Mr. and Mrs. Bennet have five unmarried daughters, and Mrs. Bennet is especially eager to find suitable husbands for them. When the rich single gentlemen Mr. Bingley and Mr. Darcy come to ...
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Jane Austen's classic is transplanted to modern-day Utah. While her college roommates search for love, aspiring writer Elizabeth Bennet focuses on her career but constantly finds herself fighting haughty businessman Will Darcy.
Mary Rafferty comes from a poor family of steel mill workers in 19th Century Pittsburgh. Her family objects when she goes to work as a maid for the wealthy Scott family which controls the ... See full summary »
Eight years earlier, Anne Elliot, the daughter of a financially troubled aristocratic family, was persuaded to break off her engagement to Frederick Wentworth, a young seaman, who, though ... See full summary »
Mr. and Mrs. Bennet have five unmarried daughters, and Mrs. Bennet is especially eager to find suitable husbands for them. When the rich single gentlemen Mr. Bingley and Mr. Darcy come to live nearby, the Bennets have high hopes. But pride, prejudice, and misunderstandings all combine to complicate their relationships and to make happiness difficult. Written by
According to Ann Rutherford, although the filmmakers were committed to begin shooting on a particular date, they discovered that David O. Selznick had used every available reel of Technicolor film in existence to make Gone With The Wind. Therefore, despite the lavish sets and opulent costumes, Pride And Prejudice had to be shot in black and white. See more »
Traffic in the film is shown driving on the right. However, traffic in England drives on the left. See more »
Well, we're hoping Elizabeth can manage to catch a cold of her own and stay long enough to get engaged to Mr. Darcy. Then, if a good snowstorm could be arranged, we'd send Kitty over. But if a young man should happen to be in the house - a young man who likes singing, of course, who can discuss philosophy - Mary could go. Then, if a dashing young soldier in a handsome uniform should appear for Lydia, everything would be perfect, my dear.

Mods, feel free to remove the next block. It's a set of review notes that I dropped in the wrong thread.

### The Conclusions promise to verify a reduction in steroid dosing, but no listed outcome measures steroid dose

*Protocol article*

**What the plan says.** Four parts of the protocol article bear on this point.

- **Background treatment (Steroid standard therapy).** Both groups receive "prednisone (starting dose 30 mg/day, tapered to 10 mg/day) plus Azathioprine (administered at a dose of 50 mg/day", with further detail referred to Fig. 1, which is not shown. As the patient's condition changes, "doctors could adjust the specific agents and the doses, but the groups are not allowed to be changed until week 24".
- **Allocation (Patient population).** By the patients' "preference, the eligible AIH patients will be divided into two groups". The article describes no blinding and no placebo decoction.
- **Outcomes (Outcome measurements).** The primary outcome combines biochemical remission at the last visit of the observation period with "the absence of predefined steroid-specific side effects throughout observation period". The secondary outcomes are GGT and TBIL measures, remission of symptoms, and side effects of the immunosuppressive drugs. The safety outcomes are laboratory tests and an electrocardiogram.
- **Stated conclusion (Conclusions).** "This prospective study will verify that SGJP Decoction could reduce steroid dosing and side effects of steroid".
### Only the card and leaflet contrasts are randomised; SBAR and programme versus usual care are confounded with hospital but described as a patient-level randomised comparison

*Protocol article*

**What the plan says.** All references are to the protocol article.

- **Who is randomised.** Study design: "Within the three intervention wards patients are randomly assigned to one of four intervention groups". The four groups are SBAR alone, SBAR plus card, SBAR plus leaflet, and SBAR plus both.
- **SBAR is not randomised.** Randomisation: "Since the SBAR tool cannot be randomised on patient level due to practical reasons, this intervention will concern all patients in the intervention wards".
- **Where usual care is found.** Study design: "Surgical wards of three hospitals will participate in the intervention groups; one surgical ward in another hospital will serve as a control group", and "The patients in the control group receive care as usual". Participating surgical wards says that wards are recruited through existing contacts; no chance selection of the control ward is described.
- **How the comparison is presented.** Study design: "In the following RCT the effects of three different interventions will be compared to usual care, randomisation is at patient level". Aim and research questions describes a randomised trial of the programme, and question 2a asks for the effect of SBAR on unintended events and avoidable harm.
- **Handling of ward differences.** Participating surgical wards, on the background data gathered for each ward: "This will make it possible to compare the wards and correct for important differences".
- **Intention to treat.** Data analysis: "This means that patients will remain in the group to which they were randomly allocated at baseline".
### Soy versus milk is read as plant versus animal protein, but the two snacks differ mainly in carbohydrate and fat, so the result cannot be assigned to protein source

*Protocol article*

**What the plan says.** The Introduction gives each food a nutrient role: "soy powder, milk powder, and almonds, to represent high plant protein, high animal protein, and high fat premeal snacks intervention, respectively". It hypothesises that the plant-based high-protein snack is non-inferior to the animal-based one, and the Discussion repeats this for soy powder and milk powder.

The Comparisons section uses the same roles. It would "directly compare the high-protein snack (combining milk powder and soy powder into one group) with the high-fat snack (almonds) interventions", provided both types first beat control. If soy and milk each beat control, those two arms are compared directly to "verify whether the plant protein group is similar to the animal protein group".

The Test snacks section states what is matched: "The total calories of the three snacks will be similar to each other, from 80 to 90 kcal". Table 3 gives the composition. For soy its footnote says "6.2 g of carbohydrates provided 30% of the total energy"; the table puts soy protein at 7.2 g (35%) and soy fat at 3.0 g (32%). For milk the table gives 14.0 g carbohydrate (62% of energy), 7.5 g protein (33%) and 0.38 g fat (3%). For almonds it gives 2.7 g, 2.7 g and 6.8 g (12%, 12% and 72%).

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Opening credits prologue: It happened in OLD ENGLAND .... in the village of Meryton .... See more »
Is the 1995 television version superior? Yes - every historical period is better recreated since Stanley Kubrick took up the reins with Barry Lyndon in the mid 1970s. Lighting, dress, authentic settings, more faithful adaptations - though not better acting. In the last thirty years, we've been treated to the re-making of all that Hollywood and television had adapted from much of Thackeray, Austen, Balzac, Dickens, Eliot, Hardy, James, Wharton, Twain, Zola, DeMaupassant, even Leopardi. and in virtually every case, the movies are more faithful to their books, the spirit better represented.
Why? I think because movies and television have been more segmented. In 1940, Hollywood was appealing to everyone attending their weekly movies - from the 8 year old girl to the 60 year old man, from the miner to the mine owner, banker and sewer worker. In America alone, 90 million people attended the movies EACH WEEK in the early 1940s. As a result, Hollywood felt it had to appeal to all - and that some aspects of classics could be made more palatable in making them more mainstream.
"Horrors" say the purists. Well, I don't think so - but yes I do prefer the more recent version (of everything).
And yet this is a delightful, charming, humorous, moving film. Greer Garson and Maureen O'Sullivan, Laurence Olivier, Frieda Inescourt (what a voice!), Edna May Oliver, Gwenn and all the rest of the cast are fun, great fun to watch.
In watching this movie, you're watching Hollywood at its top at the time - the same studio that produced the Wizard of Oz and Gone With the Wind in the years immediately preceding this. And you get to see the glowing Greer Garson and Laurence Olivier.
So, this is very enjoyable - except to the purists.
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